Tim Berners-Lee

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The Web does not just connect machines, it connects people.
The web is more a social creation than a technical one. I designed it for a social effect — to help people work together — and not as a technical toy. The ultimate goal of the Web is to support and improve our weblike existence in the world.

Tim Berners-Lee (born 8 June 1955) is the inventor of the World Wide Web and director of the World Wide Web Consortium, which oversees its continued development.

Quotes[edit]

Anyone who has lost track of time when using a computer knows the propensity to dream, the urge to make dreams come true and the tendency to miss lunch.
  • Anyone who slaps a ‘this page is best viewed with Browser X’ label on a Web page appears to be yearning for the bad old days, before the Web, when you had very little chance of reading a document written on another computer, another word processor, or another network.
    • Technology Review (July 1996)
  • It is the the duty of a Webmaster to allocate URIs which you will be able to stand by in 2 years, in 20 years, in 200 years.
  • When I invented the web, I didn't have to ask anyone's permission. Now, hundreds of millions of people are using it freely. I am worried that that is going end in the USA. … Democracy depends on freedom of speech. Freedom of connection, with any application, to any party, is the fundamental social basis of the Internet, and, now, the society based on it.
    Let's see whether the United States is capable as acting according to its important values, or whether it is, as so many people are saying, run by the misguided short-term interested of large corporations.
    I hope that Congress can protect net neutrality, so I can continue to innovate in the internet space. I want to see the explosion of innovations happening out there on the Web, so diverse and so exciting, continue unabated.
  • This is for everyone
    • Tweeted during his participation in the 2012 Summer Olympics opening ceremony
  • We’ve lost a fighter. We’ve lost somebody who put huge energy into righting wrongs. There are people around the world who take it on themselves to just try to fix the world but very few of them do it 24/7 like Aaron. Very few of them are as dedicated. So of the people who are fighting for right, and what he was doing up to the end was fighting for right, we have lost one of our own. … We’ve lost a great person.
  • Aaron is dead.Wanderers in this crazy world,we have lost a mentor, a wise elder. Hackers for right, we are one down, we have lost one of our own. Nurtures, careers, listeners, feeders, parents all, we have lost a child. Let us all weep.
  • When somebody has learned how to program a computer … You're joining a group of people who can do incredible things. They can make the computer do anything they can imagine.

Weaving the Web (1999)[edit]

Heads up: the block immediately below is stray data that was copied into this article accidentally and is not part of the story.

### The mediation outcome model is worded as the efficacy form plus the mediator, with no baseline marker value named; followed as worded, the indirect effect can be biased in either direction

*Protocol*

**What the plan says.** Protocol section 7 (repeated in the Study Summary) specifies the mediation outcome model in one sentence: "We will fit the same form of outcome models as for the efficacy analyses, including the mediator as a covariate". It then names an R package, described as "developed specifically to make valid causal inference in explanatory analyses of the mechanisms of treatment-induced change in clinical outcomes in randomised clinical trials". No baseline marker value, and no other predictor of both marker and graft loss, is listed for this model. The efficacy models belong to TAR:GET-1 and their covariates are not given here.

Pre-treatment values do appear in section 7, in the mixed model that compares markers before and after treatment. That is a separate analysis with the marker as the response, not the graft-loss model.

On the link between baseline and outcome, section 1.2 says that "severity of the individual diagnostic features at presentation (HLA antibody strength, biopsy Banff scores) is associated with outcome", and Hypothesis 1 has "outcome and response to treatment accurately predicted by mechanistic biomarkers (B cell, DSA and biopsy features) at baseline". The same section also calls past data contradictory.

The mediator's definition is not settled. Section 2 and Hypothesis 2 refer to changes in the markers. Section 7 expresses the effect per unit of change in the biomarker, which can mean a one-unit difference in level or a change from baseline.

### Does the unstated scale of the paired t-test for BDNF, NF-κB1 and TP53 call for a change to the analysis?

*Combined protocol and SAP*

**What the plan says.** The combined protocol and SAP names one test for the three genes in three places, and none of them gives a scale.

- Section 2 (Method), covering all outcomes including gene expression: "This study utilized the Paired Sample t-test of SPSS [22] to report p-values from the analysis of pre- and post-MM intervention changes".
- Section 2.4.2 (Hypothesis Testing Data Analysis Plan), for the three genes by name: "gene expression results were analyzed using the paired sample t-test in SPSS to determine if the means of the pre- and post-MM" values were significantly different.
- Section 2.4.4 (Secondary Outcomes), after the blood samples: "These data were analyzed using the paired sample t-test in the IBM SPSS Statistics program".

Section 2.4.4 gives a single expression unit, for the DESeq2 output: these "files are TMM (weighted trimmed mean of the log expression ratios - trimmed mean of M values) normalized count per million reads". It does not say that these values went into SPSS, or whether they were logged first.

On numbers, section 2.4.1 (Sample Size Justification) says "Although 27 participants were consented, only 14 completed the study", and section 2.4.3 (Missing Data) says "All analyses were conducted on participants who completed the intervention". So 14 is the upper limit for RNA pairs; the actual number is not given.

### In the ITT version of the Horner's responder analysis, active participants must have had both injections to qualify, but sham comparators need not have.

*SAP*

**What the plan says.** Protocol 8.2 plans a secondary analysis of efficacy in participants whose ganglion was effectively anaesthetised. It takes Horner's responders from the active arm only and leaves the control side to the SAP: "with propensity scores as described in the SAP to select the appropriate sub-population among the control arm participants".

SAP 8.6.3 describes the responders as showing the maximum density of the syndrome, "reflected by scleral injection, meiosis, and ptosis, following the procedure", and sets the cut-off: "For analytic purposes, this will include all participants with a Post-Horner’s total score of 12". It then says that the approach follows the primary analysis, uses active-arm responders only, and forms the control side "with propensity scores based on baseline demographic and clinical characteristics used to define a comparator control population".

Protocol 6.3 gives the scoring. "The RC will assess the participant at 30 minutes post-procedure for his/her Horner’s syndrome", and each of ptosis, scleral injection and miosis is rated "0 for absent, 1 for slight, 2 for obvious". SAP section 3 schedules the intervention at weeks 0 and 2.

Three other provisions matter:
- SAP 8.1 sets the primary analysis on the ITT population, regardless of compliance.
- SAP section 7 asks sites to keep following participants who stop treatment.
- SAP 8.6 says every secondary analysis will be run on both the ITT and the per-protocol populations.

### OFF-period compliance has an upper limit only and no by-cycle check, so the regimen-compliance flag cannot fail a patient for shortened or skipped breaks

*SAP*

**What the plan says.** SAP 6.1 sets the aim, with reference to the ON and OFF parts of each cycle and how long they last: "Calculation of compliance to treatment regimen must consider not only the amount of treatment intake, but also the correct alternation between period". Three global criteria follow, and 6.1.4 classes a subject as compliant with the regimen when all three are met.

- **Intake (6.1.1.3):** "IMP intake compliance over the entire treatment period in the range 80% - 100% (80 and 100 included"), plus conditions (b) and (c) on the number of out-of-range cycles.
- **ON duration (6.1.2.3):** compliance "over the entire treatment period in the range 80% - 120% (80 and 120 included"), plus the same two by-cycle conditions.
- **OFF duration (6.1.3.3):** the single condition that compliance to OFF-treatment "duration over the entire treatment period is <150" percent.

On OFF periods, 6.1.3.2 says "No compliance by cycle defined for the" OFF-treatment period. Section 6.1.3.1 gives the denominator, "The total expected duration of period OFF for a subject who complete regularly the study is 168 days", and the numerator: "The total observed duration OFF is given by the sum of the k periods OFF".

A piece of information is really defined only by what it's related to, and how it's related. There really is little else to meaning. The structure is everything.
Online excerpts of Weaving The Web : The Original Design and Ultimate Destiny of the World Wide Web
  • The web is more a social creation than a technical one. I designed it for a social effect — to help people work together — and not as a technical toy. The ultimate goal of the Web is to support and improve our weblike existence in the world. We clump into families, associations, and companies. We develop trust across the miles and distrust around the corner.
  • At CERN there was a credo meant to avoid unnecessary labors, it said that when acquiring new technology: Buy, Don't Build. There were several commercial hypertext editors and I thought we could just add some internet code, so that the hypertext documents could then be sent over the internet. I thought the companies engaged in the then fringe field of hypertext would immediately grasp the possibilities of the web. Unfortunately, their reaction was quite the opposite... it seemed that explaining the vision of the web was exceedingly difficult without a web browser in hand, people had to be able to grasp the web in full, which meant imagining a whole world populated with websites and browsers. It was a lot to ask. Despite the buy don't build credo I came to the conclusion that I was going to have to create the web on my own.
  • In an extreme view, the world can be seen as only connections, nothing else. We think of a dictionary as the repository of meaning, but it defines words only in terms of other words. I liked the idea that a piece of information is really defined only by what it's related to, and how it's related. There really is little else to meaning. The structure is everything. There are billions of neurons in our brains, but what are neurons? Just cells. The brain has no knowledge until connections are made between neurons. All that we know, all that we are, comes from the way our neurons are connected.
  • The trick.... is to make sure that each limited mechanical part of the Web, each application, is within itself composed of simple parts that will never get too powerful.

Quotes about Berners-Lee[edit]

  • He is a great visionary, but not actually always that good at explaining it … He is very technical, and always happiest when talking to other techies. All he really wants to do is write code, but now he has to go and meet world leaders and business people. I don't think he realised what they were doing at CERN would change the world this much. I think this is as big, if not bigger, than the printing press.

External links[edit]

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